The United States produces more college graduates than any other nation in the world, yet the overwhelming majority of these graduates finish their education with student loan debt. According to the Institute for College Access & Success. over 70 percent of undergraduates who completed a four-year program had student loans to repay. The average debt was nearly $29,500 in 2012, compared with close to $23,500 in 2008. This debt load is especially burdensome for graduates who go to work in public service professions, like teaching or law enforcement. While these professions are vital to the welfare of the American public, they may not pay well enough to cover large monthly loan payments. How can today’s college students pursue their academic dreams without compromising their future financial stability? In 2010, President Barack Obama took a step forward in student loan reform by signing the Health Care and Education Reconciliation Act. The student loan initiatives included in this new law are now informally known as the “Obama student loan forgiveness” plan. As of 2014, Americans enrolling in college can now benefit from expanded repayment plans and more generous repayment terms. The ultimate goal of Obama’s student loan reform is to place an affordable college education within the reach of more Americans.
What Are the Terms of the Act?
The Health Care and Education Reconciliation Act relieves some of the debt burden on college grads repaying their student loans. College students enrolling on or after July 1, 2014 can take advantage of these initiatives:
- Income-Based Repayment Plan (IBR). Obama’s new law expands the income-driven repayment plans that are currently available to student borrowers. According to the revised IBR plan, graduates pay a maximum of 10 percent of their discretionary income — or their remaining earnings after they have covered basic living expenses like housing and food. Before 2014, the maximum repayment was 15 percent of the borrower’s disposable income. The Obama Administration estimates that over 1 million borrowers will enjoy reduced loan repayments as a result of this plan.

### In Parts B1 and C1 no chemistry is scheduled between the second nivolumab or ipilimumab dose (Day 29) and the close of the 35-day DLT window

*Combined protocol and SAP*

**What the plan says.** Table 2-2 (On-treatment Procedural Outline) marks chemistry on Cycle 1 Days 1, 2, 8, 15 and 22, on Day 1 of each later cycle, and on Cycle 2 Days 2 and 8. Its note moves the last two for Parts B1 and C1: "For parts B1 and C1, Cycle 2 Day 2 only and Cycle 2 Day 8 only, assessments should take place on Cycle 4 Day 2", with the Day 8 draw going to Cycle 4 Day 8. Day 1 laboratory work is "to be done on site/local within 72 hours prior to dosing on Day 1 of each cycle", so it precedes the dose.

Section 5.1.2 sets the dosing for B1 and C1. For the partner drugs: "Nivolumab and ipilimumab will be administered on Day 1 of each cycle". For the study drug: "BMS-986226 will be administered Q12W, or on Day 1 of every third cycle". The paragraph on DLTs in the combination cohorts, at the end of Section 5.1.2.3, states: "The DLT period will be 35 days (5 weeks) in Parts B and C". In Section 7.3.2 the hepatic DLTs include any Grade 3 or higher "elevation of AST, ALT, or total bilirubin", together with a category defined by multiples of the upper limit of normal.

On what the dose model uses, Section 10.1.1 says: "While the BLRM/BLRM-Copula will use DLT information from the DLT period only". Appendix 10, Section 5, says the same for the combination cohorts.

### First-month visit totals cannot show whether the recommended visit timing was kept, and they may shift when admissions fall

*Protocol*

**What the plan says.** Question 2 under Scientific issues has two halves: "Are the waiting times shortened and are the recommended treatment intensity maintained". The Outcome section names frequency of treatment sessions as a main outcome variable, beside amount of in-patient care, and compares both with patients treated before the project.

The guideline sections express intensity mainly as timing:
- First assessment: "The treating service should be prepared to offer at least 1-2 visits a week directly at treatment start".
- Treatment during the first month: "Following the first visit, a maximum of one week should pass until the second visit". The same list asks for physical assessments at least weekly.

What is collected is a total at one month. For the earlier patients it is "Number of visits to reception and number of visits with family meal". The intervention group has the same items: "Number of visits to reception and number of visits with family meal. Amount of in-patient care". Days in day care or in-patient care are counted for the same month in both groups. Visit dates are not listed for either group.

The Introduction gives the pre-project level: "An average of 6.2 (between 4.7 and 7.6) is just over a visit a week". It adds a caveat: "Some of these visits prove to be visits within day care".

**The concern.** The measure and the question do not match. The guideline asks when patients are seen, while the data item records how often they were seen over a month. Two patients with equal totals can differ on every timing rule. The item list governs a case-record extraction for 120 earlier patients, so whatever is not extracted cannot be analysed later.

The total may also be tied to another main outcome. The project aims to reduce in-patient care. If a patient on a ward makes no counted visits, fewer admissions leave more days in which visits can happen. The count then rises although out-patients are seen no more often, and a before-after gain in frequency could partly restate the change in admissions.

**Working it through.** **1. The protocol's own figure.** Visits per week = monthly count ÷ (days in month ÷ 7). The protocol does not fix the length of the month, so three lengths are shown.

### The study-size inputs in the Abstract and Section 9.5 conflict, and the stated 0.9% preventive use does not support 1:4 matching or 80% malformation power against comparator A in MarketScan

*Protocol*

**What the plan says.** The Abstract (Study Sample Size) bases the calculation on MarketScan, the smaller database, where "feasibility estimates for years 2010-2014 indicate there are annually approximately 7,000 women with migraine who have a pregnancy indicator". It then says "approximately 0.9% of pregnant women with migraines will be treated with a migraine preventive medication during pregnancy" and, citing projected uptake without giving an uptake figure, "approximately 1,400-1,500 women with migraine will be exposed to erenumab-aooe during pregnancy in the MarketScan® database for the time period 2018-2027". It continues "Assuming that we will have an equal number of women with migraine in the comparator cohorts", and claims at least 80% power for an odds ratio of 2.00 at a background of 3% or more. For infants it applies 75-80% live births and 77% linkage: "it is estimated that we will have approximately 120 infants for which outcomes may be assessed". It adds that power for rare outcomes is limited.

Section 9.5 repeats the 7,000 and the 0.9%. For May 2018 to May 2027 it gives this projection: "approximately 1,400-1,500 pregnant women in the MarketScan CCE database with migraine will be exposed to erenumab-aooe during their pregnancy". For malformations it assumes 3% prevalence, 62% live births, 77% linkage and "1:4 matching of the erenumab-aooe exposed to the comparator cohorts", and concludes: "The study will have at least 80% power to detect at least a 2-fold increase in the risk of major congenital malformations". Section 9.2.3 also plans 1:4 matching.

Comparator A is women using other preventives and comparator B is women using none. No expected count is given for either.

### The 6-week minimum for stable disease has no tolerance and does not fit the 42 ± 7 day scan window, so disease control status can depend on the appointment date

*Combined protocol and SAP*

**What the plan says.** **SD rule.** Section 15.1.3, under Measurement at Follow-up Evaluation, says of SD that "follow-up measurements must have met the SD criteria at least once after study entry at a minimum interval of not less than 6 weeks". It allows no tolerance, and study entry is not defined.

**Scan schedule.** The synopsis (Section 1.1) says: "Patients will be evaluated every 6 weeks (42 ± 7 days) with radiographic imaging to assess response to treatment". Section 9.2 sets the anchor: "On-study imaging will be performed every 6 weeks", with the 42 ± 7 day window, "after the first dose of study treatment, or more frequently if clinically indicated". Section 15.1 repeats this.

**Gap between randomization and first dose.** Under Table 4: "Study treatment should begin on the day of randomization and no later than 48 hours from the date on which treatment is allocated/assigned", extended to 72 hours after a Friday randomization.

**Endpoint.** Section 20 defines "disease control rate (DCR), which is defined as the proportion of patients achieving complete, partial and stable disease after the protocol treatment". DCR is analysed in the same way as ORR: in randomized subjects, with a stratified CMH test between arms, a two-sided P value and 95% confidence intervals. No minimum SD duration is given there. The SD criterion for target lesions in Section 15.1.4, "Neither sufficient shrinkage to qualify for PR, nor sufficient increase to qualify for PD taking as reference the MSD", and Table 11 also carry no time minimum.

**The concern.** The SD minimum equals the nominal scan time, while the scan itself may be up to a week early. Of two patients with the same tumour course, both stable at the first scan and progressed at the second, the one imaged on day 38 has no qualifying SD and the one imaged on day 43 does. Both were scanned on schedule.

- Student Loan Forgiveness. After 20 years of making regular payments on a student loan, responsible borrowers can qualify to have the rest of their loan forgiven. Before 2014, student loan debt could be forgiven after 25 years. Under the new law, public service workers (teachers, nurses, peace officers, members of the military, and others) may qualify for loan forgiveness after 10 years of making regular monthly payments.
The terms of Obama’s loan forgiveness initiatives apply only to federal loans, not to private student loans. Refinancing or consolidating private loans can make it easier to repay private debts. Meanwhile, if you have both federal and private loans, lowering your monthly federal payments will allow you to devote more of your income to paying off your more expensive private loans.
What if I Enrolled in College Before 2014?
In 2012, Obama initiated a “Pay as You Earn” program to help college students take advantage of student loan reform before 2014. Students who enrolled in college too early to participate in the Income-Based Repayment plan may apply for the Pay as You Earn program or for an Income-Contingent Repayment Plan. Under the Pay as You Earn plan, college grads who qualified as new borrowers as of October 1, 2007 can pay a maximum of 10 percent of their disposable income on their student loans each month. After 20 years of regular payments, the loan is forgiven if there is an outstanding balance. Under the Income-Contingent Repayment Plan (ICR), there are no income requirements to meet. Borrowers can pay either 20 percent of their disposable income, or the amount that they would pay on a standard fixed repayment plan with a 12-year loan period, whichever is lower. The maximum repayment period is 25 years. With all of the income-driven repayment plans (the IBR, the ICR, and Pay as You Earn), the remaining balance on the loan is forgiven after the repayment period ends.